Topolobambo – 449 N Clark Street, Chicago, IL
Usually when we get home on Friday night and neither of us wants to cook, Sara and I are browsing through the Friday night scraps of reservations on Open Table and usually end up with slim pickings….last night, however, there popped open an evening restaurant at a spot that’s been on our list for quite some time- Rick Bayless’s Topolobambo, which just recently got Phil Vettel’s coveted 4-star rating, which he seems to only hand out to Dave Beran for his renditions at Next (although he did recently give 4 stars to the new Spiaggia as well). Anyways, as big fans of the vastly more affordable Xoco (and Tortas Frontera in Terminal 1 at O’Hare), along with his TV ventures, and Frontera Grill, we were quite excited at the prospect of dining here. And it did not disappoint.
First off, as we sit down and are handed our menus, another couple gets seated just behind us – and wouldn’t you know it, the man himself sits down right behind us with his wife Deann and later joined by the chef de cuisine. Sara got a little star-struck and as much as we wanted to, we’re not the type of people who would want to bother him at dinner, even if he’s at his own restaurant (although we thought it would be hilarious if we asked the waiter to drop a bill in front of him, just to see his reaction).
Anyways, you probably just want to hear about the food. There’s 8 sections of the menu here, and you can choose either 3, 5, or 7 courses to “choose your own adventure”, so to speak (for $55, 90, or $120), or you can go with the recommended “Mexico City 1831” 7-course menu (also $120), inspired apparently by one of the first Mexican cookbooks published in that year. I decided on the Mexico City menu, with two substitutions…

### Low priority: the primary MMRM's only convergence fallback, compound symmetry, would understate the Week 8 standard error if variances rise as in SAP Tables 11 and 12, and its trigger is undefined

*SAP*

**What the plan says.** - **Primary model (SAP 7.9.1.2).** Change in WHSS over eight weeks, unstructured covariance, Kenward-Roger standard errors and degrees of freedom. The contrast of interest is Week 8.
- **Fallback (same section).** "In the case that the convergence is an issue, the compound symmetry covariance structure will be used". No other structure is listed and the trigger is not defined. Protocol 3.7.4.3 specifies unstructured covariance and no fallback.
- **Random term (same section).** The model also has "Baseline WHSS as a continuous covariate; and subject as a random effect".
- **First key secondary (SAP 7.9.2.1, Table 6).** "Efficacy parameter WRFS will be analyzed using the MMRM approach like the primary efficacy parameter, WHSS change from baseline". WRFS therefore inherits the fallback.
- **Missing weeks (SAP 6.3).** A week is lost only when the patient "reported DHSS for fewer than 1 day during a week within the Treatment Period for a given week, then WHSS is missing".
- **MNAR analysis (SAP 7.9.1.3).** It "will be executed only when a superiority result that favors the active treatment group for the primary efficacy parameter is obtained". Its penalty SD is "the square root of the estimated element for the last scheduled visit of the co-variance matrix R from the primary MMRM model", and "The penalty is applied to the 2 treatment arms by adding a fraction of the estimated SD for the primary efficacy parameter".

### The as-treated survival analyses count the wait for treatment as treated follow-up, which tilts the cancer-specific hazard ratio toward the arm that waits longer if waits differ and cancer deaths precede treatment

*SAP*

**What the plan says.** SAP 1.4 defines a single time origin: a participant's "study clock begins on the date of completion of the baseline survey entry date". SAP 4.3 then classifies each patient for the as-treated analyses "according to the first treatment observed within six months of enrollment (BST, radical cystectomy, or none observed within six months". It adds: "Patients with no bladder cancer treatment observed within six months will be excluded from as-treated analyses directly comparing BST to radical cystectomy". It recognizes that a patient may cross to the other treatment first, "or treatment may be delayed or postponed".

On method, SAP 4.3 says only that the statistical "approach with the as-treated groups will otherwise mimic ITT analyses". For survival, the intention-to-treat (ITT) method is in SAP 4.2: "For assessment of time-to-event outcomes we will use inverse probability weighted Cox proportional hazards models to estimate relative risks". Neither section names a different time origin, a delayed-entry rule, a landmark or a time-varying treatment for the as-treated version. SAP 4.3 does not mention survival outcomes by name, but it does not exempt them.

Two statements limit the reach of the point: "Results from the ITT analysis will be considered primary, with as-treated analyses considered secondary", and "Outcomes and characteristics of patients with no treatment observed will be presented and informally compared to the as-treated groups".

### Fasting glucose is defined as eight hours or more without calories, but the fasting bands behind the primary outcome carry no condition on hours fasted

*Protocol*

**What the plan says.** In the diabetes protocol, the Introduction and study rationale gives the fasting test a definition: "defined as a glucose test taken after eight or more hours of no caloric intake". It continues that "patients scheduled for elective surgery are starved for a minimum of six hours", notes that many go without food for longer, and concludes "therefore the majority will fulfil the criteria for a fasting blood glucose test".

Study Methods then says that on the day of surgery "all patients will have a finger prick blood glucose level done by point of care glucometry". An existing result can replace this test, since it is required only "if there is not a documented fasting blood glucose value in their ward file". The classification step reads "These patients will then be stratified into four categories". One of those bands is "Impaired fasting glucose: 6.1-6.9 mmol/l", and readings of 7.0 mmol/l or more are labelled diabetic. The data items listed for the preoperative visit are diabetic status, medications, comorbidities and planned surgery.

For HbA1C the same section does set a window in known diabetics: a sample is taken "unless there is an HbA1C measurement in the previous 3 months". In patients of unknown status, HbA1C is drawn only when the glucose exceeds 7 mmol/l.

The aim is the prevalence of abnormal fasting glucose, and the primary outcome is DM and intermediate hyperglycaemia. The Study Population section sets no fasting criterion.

The amuse was a nice preview of things to come – an interesting mix of flavors, but Far from subtle. In fact, if there’s one word that I could use to sum up the meal at Topolobambo, it would be “intense”. The one biter here was a thin square of lemon and a healthy dose of smoky chile powder and a cold lime crema. The heat here was pretty in your face, but balanced nicely by the lime and the melon.
The journey starts with the halibut escabeche, a meaty generous chunk of sashimi-style halibut, bathed in a very strong, sour pineapple vinegar broth. May be overpowering for some, but I thought it was a nice way to wake you up to start the meal. Cumin and pepper flavors were apparent and some capers were a crispy way to introduce some texture into the dish.
Next was one of the highlights of the night – a roasted poblano chile, stuffed with a healthy dose of trumpet mushrooms, served in a “Nogada” sauce – basically a whipped up mix of got cheese, walnuts, sherry, and scattered with a few pomegranate seeds – the presentation was lovely, but the flavors were incredible. The chile itself has a heat that creeps up on you, and just as you’re enjoying the meatiness of the mushrooms, then *BAM*, it hits you, so you scoop up a bit of the subtly sweet goat cheese sauce, and it balances everything out. One of the best things I’ve eaten in awhile….
Next up is a dish that had an almost Southern feel to it – the chicken itself was bit overcooked and dry, and smokiness was very faint, but the sweetbreads were fantastic – extremely tender and flavor with the right amount of light batter. The “chutney” had more of a chicken gravy like flavor – the sauce was sprinkled with a few raisins, which were interesting, but for the most part unnecessary.
The next dishes were the meat dishes – the first, a rare grilled piece of venison – extremely gamey, with a small piece of eggplant, and a potato torta that featured razor thin slices. The sauce – a chile pasilla sauce was suprisingly mild, but had a great, smoky flavor. The carne asada was surprisingly similar, perfectly roasted to a medium rare with a black mole sauce, and served with a wonderfully soft foie gras, some greens and a bit of tamal.
Dessert was solid and not overly sweet.